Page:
F.E. Meredith was well remembered for his dry sense of humour and was frequently described as "the most colourful and prominent figure" on the Bar of Montreal and "one of the most eminent personalities not only in the Quebec Bar but in the whole of Canada".[3] Arnold Heeney especially recalled the generosity of F.E. Meredith, "that grand old dandy... who would quite often have me home with him for lunch, and test me with the largest, strongest martinis I had ever known".[4] Horst Oertel wrote An Appreciation to his friend that was published in The Times of London in 1941,

Meredith died shortly before his eightieth birthday (‘birthdays are not the kind of thing one wants to commemorate’ he once said), after an illness of several weeks. He died at his home on Pine Avenue in the Golden Square Mile shortly after eleven o’clock of that morning, predominantly of old age. Meredith's funeral was one of the largest ever seen in Montreal, and out of respect the practice division of the courts were closed for the day.[5] The city's legal and business communities turned out in full force, and both were represented among his pall-bearers who included Sir Edward Beatty, Sir Montagu Allan, Sir Herbert Holt and Chief Justice R.A.E. Greenshields. He was buried in the Meredith plot at Mount Royal Cemetery, Montreal, next to his cousins, Sir Vincent Meredith and Charles Meredith and their respective wives.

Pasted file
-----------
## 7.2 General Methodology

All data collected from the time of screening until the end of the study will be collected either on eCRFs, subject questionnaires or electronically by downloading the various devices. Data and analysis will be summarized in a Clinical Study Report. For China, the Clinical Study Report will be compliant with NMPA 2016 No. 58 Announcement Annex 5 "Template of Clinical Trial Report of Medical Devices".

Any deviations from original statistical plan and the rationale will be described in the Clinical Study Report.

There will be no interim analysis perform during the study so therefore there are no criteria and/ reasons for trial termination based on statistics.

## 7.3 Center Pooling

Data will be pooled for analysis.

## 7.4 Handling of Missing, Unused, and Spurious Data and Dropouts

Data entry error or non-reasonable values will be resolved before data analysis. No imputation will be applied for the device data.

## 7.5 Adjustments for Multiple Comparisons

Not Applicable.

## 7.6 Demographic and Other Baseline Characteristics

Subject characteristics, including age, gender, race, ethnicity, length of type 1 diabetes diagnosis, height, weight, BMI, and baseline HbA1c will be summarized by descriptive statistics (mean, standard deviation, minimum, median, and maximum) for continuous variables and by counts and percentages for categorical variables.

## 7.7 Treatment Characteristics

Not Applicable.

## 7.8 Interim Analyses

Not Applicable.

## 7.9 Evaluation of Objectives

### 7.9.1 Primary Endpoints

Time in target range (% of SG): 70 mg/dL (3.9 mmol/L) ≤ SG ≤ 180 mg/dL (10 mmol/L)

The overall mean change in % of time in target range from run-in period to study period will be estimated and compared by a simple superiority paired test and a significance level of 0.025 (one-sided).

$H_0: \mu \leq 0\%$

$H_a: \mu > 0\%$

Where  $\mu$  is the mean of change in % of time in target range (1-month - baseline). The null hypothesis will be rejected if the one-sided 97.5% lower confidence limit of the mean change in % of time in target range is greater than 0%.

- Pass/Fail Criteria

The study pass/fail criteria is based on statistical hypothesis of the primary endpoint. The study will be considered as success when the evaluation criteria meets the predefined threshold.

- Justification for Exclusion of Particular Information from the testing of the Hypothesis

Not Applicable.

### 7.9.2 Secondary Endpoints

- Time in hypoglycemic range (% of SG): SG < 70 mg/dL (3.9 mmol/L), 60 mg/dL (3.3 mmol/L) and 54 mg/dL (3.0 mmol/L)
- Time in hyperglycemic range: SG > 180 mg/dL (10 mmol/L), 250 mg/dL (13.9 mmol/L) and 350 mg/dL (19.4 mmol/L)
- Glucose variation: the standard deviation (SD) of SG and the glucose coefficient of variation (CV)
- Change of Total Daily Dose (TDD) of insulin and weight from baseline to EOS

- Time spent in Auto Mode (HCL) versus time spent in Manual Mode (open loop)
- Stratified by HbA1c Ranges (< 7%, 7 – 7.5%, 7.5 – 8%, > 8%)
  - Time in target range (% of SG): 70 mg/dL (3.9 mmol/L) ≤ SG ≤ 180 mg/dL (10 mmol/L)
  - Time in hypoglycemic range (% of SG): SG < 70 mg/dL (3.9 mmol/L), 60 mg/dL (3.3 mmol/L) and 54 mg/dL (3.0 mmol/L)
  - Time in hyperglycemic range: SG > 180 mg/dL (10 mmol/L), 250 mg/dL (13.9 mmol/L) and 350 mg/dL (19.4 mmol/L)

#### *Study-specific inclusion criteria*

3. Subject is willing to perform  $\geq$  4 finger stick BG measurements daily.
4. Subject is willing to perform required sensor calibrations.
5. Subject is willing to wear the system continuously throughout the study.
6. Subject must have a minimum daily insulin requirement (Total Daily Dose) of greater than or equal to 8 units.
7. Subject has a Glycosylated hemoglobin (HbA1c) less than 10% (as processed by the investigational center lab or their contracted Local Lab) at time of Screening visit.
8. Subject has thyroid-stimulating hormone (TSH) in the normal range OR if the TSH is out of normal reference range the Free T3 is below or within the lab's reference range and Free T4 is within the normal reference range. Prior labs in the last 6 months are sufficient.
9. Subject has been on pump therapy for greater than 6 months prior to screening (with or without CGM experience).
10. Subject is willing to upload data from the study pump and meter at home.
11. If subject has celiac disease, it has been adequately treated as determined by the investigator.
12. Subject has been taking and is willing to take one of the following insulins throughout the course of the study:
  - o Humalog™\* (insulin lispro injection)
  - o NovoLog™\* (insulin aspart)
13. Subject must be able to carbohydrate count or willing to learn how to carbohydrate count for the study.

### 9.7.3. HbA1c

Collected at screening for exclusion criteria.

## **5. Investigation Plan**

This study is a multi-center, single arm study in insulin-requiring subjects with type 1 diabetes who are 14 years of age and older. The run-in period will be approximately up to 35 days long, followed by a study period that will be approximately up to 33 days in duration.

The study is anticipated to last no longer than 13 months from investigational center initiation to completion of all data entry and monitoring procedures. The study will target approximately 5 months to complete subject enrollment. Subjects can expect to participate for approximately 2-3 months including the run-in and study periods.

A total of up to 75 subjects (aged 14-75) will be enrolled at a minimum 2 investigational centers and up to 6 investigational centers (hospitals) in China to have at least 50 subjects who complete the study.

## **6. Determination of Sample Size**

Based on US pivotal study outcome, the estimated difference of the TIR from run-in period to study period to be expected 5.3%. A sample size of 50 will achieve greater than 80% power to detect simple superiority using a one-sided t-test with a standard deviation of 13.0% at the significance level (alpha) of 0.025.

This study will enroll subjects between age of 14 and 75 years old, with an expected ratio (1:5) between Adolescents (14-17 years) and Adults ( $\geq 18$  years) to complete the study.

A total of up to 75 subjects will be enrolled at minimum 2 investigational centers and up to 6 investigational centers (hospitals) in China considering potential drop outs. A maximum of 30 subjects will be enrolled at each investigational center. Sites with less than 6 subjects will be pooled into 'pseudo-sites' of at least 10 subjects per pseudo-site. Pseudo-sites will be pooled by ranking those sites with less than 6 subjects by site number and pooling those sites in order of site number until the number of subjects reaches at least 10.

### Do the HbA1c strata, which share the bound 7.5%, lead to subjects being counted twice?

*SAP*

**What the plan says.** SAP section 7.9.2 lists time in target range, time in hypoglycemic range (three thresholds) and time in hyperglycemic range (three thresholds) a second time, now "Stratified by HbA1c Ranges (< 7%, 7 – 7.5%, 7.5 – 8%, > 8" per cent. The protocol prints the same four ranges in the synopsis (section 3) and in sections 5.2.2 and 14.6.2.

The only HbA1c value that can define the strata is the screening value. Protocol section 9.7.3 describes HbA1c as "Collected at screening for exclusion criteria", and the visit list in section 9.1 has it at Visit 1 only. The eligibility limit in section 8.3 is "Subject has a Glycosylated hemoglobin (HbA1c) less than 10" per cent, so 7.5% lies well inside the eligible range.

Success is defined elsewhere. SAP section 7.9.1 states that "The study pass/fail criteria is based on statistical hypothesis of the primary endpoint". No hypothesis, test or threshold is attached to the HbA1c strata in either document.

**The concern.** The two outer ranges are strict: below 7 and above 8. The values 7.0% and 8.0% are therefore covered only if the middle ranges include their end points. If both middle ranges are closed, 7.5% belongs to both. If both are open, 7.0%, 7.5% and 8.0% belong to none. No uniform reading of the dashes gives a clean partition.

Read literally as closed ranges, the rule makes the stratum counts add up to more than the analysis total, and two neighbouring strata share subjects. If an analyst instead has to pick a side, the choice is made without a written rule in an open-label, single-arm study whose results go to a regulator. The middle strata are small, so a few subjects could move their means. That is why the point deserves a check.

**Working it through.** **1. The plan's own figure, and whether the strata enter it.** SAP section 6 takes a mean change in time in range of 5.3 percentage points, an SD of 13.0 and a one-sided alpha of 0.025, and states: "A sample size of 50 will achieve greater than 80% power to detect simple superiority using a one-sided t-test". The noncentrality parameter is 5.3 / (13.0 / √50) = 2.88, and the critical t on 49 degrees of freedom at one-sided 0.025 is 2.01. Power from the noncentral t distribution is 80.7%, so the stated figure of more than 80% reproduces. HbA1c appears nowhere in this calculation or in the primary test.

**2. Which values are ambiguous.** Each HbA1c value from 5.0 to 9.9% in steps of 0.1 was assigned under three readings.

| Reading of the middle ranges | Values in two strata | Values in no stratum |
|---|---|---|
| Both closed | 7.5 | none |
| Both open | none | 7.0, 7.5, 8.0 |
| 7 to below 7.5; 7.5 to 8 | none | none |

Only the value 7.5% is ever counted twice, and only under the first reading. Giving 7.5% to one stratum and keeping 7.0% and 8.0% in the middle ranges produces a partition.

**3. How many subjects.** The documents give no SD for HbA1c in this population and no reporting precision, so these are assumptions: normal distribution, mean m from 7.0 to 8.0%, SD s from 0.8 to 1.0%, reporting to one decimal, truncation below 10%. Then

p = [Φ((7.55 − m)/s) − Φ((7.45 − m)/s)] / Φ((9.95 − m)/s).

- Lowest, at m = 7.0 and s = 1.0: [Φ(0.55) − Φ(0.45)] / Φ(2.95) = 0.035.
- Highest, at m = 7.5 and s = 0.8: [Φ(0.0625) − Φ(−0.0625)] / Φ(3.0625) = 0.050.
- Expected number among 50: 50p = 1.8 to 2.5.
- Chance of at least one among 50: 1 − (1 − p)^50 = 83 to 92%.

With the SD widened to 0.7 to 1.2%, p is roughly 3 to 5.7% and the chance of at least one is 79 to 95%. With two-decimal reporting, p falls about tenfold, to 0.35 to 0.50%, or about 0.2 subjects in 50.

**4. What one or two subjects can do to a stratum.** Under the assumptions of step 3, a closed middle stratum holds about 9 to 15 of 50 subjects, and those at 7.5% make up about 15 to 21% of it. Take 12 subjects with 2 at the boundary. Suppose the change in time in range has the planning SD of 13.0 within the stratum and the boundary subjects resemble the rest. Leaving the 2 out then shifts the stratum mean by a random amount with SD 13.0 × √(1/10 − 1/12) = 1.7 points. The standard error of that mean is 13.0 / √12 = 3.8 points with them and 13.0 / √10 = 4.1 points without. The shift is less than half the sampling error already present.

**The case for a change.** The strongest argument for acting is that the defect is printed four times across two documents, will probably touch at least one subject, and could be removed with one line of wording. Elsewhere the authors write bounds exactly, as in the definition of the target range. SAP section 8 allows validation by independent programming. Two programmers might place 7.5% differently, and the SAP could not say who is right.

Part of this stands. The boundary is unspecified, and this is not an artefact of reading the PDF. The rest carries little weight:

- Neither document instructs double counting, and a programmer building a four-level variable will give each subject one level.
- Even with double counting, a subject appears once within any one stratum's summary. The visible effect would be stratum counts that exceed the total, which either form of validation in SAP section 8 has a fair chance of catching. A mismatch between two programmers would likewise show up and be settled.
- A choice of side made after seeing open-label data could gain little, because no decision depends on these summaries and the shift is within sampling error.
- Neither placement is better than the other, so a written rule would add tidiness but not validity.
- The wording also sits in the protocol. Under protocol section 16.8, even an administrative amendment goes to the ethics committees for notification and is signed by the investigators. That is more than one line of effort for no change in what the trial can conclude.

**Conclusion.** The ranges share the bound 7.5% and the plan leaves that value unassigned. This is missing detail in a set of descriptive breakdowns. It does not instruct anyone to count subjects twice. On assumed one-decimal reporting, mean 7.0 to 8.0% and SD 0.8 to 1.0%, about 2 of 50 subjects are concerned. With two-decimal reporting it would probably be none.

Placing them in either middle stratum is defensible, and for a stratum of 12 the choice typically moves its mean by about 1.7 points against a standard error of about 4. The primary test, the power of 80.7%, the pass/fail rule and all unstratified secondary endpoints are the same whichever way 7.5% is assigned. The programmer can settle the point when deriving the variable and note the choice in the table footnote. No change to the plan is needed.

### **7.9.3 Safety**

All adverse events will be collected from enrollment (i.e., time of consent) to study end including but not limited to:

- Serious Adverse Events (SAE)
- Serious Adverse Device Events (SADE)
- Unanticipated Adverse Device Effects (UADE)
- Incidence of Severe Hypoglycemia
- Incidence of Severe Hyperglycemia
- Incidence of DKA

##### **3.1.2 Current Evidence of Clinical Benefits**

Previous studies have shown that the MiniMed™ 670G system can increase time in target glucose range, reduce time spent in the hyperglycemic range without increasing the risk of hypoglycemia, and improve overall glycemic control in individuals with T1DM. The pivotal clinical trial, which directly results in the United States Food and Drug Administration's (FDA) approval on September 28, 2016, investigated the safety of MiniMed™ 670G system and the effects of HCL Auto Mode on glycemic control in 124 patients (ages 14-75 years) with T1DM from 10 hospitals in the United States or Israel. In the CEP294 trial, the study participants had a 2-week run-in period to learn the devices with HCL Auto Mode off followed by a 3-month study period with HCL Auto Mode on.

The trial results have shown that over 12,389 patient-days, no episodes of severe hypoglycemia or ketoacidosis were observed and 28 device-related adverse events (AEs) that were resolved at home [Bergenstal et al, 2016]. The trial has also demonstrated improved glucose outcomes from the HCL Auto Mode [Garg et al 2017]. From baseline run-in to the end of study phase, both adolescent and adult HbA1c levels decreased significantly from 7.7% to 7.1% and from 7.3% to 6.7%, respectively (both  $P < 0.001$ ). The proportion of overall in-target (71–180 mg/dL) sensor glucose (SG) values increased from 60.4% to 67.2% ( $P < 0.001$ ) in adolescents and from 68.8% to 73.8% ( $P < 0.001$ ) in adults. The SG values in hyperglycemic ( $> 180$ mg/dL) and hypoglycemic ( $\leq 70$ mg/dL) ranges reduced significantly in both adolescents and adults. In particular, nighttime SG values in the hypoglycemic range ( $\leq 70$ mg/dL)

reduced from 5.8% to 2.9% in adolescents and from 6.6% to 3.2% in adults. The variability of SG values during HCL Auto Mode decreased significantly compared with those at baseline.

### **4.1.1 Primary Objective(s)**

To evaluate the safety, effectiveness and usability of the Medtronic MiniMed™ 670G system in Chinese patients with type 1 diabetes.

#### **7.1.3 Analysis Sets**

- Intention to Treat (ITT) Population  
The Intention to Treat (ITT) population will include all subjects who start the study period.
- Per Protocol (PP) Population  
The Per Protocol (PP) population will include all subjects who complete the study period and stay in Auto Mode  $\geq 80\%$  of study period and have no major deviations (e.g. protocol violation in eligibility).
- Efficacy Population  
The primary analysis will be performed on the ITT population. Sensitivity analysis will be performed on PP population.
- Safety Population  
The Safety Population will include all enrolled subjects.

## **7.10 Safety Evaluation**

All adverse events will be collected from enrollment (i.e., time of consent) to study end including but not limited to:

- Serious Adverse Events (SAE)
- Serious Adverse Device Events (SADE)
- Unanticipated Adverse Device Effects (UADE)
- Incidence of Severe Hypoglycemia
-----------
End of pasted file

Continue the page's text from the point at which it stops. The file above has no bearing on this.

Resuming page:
Further reading[edit]

Associated Articles[edit]


  1. ^ 'Canadians visit Hoover' - The Pittsburgh Press - March 30, 1930
  2. ^ Biographical Dictionary of Architects in Canada 1800-1950: Robert Findlay
  3. ^ La Revue du Barreau, 1941
  4. ^ The things that are Caesar's: Memoirs of a Canadian Public Servant (1972). A.D.P. Heeney
  5. ^ The History of McMaster Meighen (1989). Doug Mitchell